On the evening of the 25th instant, at the Falls of the Niagara, we met the enemy and had I believe, one of the most desperately fought actions ever experienced in America. It continued for more than three hours stubbornly contested on both sides, when about ten o'clock at night we succeeded in driving them from their strong position. Our loss was severe in killed and wounded. I have lost from our Regiment in killed, wounded and missing, one hundred and twenty six. The enemy had got heir artillery posted on a height in a very commanding position, where they could rake our columns in any part of the plain, and prevented their advancing. Maj. McRae, the chief engineer, told Gen. Brown he could do no good until that height was carried and those cannon taken or driven from their position. It was then evening, but moonlight. Gen. Brown turned to me and said: "Col. Miller, take your regiment and storm that work and take it." I had short of three hundred men with me, as my regiment had been much weakened, by the numerous details made from it during the day. I, however, immediately obeyed the order. We could see all their slow matches and port fires burning and ready. I did not know what side of the work was the most favorable of approach, but happened to hit upon a very favorable place notwithstanding. We advanced upon the mouths of their pieces of cannon. It happened there was an old rail fence on the side where we approached undiscovered by the enemy, with a small growth of shrubbery by the fence and within less than two rods of the cannon's mouth. I then very cautiously ordered my men to rest across the fence, take good aim, fire, and rush, which was done in good style. Not one man at the cannons was left to put fire to them. We got into the center of their park before they had time to oppose us. A British line was formed and lying in a strong position to protect their artillery. The moment we got to the center they [the 89th Regiment of Foot. Ed.] opened a most destructive fire on us, killed a great many and attempted to charge with their bayonets. We returned the fire so warmly that they were compelled to stand. We fought hand to hand for some time, so close that the blaze of our guns crossed each other, but we compelled them to abandon their whole artillery, ammunition, wagons, and all, amounting to seven pieces of elegant brass cannon, one of which was a twenty-four pounder, with eight horses and harnesses, though some of the horses were killed. The British made two more attempts to charge us at close quarters, both of which we repulsed before I was reinforced, after which the First and Twenty-third Regiments came to my relief; and even after the British charged with their whole line three several times, and after getting within a half a pistol shot of us, we were compelled to give way. I took with my Regiment between thirty and forty prisoners while taking and defending the artillery. Lieut. Aaron Bigelow of my Regiment was killed; Capt. Burbank and Lieut. Cilley badly wounded; Maj. McNeil badly wounded, so he must it is said lose his leg. It is unnecessary for me to enumerate a quarter of our loss, but we have very few officers left for duty. I am the only full Colonel, and we have but one Lieutenant Colonel left to all regular troops here. We expect reinforcements soon. But I forgot to tell you we were unfortunate about our artillery at last. After Generals Brown, Scott and others were wounded, we were ordered to return back to our camp about three miles, and preparations had not been made for taking off the cannon. It was impossible for me to defend it and make preparations for that too, and it was all left upon the ground except one beautiful brass six pounder, which is made a present to my Regiment in testimony of their distinguished gallantry...[this cannon is at Fort Myer in Washington D.C. Ed] We wounded Maj.-Gen. Drummond, [he was a Lieut. Gen. Ed.] took Maj.-Gen. Riall prisoner with between thirty and forty other officers; how many non-commissioned officers and privates I have not yet learned, as they were sent hastily across the river, but a very considerable number.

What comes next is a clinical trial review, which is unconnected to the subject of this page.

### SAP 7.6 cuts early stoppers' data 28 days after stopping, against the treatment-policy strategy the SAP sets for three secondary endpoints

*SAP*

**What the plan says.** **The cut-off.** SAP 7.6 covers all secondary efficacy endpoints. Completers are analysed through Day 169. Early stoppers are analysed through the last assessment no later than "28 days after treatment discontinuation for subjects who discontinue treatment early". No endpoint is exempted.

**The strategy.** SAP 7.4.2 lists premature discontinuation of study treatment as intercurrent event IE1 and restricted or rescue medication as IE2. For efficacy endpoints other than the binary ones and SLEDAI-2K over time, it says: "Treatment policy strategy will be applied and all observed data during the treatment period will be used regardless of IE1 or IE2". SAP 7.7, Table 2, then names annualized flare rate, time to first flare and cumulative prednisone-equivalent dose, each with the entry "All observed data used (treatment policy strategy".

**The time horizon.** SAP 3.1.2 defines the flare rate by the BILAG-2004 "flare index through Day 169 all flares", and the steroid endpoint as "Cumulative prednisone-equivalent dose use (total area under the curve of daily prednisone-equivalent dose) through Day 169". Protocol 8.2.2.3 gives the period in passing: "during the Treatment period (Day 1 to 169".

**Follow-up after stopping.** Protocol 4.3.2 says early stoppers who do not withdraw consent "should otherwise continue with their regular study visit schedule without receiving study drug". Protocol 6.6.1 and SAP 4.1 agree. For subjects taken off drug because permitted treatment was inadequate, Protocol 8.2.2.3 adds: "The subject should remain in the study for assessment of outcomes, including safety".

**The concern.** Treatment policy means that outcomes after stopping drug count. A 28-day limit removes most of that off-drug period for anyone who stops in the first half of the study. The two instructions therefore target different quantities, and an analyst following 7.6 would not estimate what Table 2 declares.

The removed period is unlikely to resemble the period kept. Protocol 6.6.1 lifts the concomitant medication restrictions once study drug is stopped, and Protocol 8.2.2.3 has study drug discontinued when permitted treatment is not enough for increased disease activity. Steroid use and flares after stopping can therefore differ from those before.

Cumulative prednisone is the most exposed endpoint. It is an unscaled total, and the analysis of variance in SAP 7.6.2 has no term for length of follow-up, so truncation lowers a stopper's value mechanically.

The 89th Regiment after the battle of Lundy's Lane.